I can't begin to explain how skillful this is as fiction. But even to extol the aesthetic brilliance of The Razor's Edge is to call its value into question. Nobody values novels any more for narratorial brilliance. They have to say something. The Razor's Edge says little about gay life, even about the dimensions of the closet. It says little about the unspeakable of high society in the 1920s and 30s that isn't said better elsewhere, and it says little about Hindu philosophy that is worth reading. It says nearly everything about how a writer can create a fiction, if he is utterly sure of his technique and determined to pull out all the stops of the genre "novel" itself.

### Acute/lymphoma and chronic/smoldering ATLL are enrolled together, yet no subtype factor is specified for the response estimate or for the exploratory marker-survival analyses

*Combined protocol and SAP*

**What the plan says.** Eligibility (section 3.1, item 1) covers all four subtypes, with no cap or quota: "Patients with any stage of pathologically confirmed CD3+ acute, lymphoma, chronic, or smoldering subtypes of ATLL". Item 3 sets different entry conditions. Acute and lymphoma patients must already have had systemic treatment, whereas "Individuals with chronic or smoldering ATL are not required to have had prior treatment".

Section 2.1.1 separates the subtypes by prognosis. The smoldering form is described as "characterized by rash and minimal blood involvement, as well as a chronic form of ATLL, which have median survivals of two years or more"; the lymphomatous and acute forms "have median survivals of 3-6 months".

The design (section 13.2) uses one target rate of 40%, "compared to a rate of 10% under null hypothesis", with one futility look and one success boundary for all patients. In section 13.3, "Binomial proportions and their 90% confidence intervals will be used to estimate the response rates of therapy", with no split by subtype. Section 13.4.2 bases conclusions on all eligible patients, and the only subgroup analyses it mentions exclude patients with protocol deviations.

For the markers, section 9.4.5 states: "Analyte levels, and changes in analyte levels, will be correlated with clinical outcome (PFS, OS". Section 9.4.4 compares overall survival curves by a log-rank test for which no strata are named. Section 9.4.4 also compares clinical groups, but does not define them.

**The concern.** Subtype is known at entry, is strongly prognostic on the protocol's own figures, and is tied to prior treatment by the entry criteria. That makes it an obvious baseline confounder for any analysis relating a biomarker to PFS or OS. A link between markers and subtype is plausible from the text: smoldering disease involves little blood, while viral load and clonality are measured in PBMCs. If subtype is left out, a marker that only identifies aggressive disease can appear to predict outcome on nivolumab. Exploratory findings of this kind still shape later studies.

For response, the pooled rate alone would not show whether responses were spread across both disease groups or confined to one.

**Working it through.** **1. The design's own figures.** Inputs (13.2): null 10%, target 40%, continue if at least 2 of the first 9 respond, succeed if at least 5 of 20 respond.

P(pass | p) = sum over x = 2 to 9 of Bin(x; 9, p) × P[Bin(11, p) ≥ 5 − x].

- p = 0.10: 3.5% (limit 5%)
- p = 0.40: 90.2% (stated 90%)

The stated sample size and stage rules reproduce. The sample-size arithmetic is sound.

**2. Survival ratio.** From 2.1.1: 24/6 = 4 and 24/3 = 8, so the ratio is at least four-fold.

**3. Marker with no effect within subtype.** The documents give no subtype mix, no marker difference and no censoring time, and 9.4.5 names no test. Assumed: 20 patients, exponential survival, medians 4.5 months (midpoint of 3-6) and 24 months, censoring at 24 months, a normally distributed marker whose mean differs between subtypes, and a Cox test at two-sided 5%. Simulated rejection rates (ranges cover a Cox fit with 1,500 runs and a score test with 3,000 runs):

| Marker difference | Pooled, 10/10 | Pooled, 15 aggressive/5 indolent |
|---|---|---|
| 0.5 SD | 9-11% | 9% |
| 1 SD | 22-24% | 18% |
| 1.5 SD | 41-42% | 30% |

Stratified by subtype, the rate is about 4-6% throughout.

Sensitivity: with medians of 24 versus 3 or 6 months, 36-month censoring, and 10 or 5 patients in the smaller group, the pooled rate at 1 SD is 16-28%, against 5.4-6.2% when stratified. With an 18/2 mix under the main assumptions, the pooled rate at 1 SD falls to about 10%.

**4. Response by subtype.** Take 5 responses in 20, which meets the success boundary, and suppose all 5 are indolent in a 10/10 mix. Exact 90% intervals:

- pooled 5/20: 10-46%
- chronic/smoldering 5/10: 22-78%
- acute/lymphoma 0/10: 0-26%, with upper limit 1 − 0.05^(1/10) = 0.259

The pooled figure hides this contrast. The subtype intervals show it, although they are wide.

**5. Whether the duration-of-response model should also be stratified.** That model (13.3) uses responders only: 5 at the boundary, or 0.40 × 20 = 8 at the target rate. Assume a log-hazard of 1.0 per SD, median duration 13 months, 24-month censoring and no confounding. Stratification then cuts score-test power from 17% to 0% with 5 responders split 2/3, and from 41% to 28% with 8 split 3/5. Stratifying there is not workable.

And The Razor's Edge is still in print and still being read, though it is getting harder to make anything out of it, and it may collapse some time in the 21st century into sheer self-referentiality. That would be a shame. It is a book from a hand that taught what might be said in prose.

Maugham, W. Somerset. The Razor's Edge. Philadelphia: Blakiston, 1944.